Scientists are discovering something very peculiar about aging: How we feel about getting old matters. A lot.
In test after test, researchers are finding that if we think about getting older in terms of decline or disability, our health likely will suffer. If, on the other hand, we see aging in terms of opportunity and growth, our bodies respond in kind.
That research holds out the possibility for much healthier aging. But it also points to a very big obstacle: Negative stereotypes about aging are pervasive in America. Even many older adults embrace the idea that getting old is a bad thing—which means they’re doing potentially serious harm to their health without realizing it.
Can we change the way we feel about aging—and improve our prospects for healthier senior years? A growing body of research offers hope.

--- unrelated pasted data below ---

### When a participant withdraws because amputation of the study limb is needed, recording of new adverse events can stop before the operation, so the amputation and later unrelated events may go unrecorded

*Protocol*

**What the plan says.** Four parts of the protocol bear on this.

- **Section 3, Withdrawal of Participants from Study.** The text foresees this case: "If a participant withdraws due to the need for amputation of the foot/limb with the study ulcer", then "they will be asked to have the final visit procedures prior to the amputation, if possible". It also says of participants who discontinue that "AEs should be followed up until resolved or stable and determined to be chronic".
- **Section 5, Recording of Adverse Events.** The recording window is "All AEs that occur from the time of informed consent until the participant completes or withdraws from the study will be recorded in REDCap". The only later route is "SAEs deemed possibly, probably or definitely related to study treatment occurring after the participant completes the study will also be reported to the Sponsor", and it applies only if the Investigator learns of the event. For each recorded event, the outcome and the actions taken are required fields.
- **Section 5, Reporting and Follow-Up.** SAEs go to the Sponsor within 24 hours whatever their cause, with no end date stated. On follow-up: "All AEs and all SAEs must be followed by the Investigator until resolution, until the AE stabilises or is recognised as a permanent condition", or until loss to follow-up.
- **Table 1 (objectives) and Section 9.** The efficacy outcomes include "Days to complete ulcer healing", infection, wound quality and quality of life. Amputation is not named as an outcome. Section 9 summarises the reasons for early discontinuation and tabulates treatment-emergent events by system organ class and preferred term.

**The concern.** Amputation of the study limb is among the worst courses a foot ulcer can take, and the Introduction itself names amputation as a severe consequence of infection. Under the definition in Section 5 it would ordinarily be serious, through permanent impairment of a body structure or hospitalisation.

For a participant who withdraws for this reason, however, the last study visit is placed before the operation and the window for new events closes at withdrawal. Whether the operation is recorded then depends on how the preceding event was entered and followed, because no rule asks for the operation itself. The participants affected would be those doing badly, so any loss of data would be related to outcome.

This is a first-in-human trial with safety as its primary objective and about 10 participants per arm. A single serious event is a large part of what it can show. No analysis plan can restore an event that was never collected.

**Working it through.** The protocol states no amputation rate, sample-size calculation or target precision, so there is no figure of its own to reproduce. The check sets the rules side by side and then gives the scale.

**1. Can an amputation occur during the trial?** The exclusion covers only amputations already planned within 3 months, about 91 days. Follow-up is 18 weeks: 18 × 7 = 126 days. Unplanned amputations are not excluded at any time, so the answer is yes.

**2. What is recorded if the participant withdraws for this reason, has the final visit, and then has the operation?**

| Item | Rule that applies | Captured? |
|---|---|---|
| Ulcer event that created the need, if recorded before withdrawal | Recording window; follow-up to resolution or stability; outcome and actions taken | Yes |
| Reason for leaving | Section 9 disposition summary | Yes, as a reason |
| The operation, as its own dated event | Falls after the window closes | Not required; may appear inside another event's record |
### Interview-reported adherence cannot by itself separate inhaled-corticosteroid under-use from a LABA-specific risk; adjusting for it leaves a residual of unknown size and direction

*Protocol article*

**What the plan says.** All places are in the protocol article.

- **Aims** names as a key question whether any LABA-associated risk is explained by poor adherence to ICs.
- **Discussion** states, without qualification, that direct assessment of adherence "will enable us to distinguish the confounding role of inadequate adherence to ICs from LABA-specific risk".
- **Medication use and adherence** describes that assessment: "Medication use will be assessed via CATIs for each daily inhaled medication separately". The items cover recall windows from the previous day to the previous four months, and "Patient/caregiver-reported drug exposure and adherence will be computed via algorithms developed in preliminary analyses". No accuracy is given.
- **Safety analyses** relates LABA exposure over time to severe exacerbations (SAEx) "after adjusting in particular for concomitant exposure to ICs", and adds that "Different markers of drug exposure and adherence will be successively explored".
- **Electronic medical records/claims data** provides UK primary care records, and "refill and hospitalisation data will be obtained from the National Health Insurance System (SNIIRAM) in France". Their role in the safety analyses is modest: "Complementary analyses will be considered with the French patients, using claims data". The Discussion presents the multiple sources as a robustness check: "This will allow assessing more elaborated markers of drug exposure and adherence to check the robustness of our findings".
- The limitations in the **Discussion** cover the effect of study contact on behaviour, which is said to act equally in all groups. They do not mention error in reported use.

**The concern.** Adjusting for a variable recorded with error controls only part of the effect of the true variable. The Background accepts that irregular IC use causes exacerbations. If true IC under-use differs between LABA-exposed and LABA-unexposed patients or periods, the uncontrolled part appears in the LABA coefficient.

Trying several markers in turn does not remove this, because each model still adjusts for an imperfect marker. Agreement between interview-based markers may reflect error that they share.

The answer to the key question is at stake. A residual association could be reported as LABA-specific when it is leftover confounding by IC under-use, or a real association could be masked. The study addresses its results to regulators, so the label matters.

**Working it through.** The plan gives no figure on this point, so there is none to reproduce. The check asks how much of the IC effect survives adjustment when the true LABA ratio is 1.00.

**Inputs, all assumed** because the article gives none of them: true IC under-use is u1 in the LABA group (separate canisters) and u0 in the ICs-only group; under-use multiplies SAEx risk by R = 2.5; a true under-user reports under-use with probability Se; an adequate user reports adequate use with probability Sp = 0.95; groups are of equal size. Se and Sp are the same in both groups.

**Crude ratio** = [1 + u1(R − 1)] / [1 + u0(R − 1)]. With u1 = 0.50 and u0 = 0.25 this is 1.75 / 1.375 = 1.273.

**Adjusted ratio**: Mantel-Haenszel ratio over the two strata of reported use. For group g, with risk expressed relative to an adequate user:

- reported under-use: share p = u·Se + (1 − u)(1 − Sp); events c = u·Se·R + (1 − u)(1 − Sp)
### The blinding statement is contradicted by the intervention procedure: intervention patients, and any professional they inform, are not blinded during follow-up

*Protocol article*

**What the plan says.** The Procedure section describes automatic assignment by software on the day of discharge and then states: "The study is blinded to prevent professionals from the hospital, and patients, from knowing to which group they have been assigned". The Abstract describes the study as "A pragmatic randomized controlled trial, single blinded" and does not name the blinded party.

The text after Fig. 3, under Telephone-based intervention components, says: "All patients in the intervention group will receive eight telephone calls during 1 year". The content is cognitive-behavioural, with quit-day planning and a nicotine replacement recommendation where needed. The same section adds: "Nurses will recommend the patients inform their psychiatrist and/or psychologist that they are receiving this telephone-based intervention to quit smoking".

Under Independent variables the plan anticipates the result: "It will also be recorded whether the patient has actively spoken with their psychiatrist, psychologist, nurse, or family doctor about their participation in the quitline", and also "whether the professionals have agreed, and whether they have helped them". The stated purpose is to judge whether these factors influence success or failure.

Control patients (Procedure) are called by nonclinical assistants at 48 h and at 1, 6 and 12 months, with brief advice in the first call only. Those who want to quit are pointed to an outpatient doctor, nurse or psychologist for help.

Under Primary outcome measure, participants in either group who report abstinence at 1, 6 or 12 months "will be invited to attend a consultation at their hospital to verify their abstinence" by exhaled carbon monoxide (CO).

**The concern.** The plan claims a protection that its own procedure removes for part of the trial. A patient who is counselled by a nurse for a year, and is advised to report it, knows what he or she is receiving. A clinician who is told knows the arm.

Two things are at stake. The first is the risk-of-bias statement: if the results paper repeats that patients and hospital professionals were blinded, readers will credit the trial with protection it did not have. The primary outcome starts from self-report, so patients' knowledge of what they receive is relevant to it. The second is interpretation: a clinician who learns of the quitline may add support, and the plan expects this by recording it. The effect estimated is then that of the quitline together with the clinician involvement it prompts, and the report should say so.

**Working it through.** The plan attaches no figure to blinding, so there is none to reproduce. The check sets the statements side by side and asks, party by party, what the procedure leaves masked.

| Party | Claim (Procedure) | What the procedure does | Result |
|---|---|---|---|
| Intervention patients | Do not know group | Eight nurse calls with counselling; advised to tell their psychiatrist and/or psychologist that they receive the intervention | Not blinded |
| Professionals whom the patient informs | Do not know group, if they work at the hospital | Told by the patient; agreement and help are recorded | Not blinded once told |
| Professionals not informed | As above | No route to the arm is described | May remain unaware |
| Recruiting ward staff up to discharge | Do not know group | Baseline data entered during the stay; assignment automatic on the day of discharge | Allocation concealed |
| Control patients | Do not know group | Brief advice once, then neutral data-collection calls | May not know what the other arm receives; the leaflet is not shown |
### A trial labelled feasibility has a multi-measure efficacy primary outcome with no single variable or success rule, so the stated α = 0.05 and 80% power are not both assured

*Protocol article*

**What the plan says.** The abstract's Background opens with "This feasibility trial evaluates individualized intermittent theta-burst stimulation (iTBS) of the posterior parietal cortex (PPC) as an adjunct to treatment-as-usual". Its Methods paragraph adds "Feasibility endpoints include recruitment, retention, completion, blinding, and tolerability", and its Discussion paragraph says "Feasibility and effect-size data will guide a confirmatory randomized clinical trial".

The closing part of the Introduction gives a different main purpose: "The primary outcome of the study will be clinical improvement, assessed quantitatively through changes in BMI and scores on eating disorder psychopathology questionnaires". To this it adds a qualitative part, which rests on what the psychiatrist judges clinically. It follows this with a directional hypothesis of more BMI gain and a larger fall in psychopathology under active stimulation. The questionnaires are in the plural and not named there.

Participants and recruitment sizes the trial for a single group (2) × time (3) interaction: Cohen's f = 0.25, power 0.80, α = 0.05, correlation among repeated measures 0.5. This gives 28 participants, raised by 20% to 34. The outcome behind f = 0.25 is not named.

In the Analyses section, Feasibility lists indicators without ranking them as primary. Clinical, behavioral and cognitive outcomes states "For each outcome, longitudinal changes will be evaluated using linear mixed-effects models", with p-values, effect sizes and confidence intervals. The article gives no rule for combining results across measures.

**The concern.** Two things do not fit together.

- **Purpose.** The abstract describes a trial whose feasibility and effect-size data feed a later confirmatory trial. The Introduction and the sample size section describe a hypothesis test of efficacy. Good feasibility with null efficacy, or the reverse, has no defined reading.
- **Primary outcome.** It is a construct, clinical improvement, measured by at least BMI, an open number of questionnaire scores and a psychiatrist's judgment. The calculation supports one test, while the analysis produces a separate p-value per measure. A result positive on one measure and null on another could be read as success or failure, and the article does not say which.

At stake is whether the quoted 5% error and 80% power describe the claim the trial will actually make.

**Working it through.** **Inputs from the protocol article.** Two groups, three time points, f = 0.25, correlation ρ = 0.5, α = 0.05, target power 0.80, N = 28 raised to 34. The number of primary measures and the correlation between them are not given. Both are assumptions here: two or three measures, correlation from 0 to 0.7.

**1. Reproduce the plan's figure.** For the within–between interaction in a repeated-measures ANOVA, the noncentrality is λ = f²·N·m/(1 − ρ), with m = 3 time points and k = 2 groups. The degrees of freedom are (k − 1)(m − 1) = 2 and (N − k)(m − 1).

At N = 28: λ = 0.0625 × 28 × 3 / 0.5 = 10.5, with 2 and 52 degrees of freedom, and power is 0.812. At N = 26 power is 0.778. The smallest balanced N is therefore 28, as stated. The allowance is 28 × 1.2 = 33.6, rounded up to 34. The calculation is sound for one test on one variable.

Psychologists and neuroscientists are identifying strategies that individuals can use to improve their mind-sets about aging, with benefits for their health and well-being. In a recent study, for example, researchers at institutions including the Yale School of Public Health found that older individuals who were subliminally exposed to positive messages about aging showed long-term improvements in self-image, strength and balance. Other recent studies have shown that it’s possible to achieve similar results with tactics that psychologists, cognitive therapists and educators use to treat depression, combat race and gender bias, and break people of harmful habits, such as smoking.
Negative stereotypes about aging “are a public-health issue,” says Becca Levy, an associate professor of epidemiology and psychology at the Yale School of Public Health and lead author of the Yale study. “What people aren’t aware of is that they have the ability to overcome and resist negative stereotypes” and “compensate for the ill effects of automatic ageism.”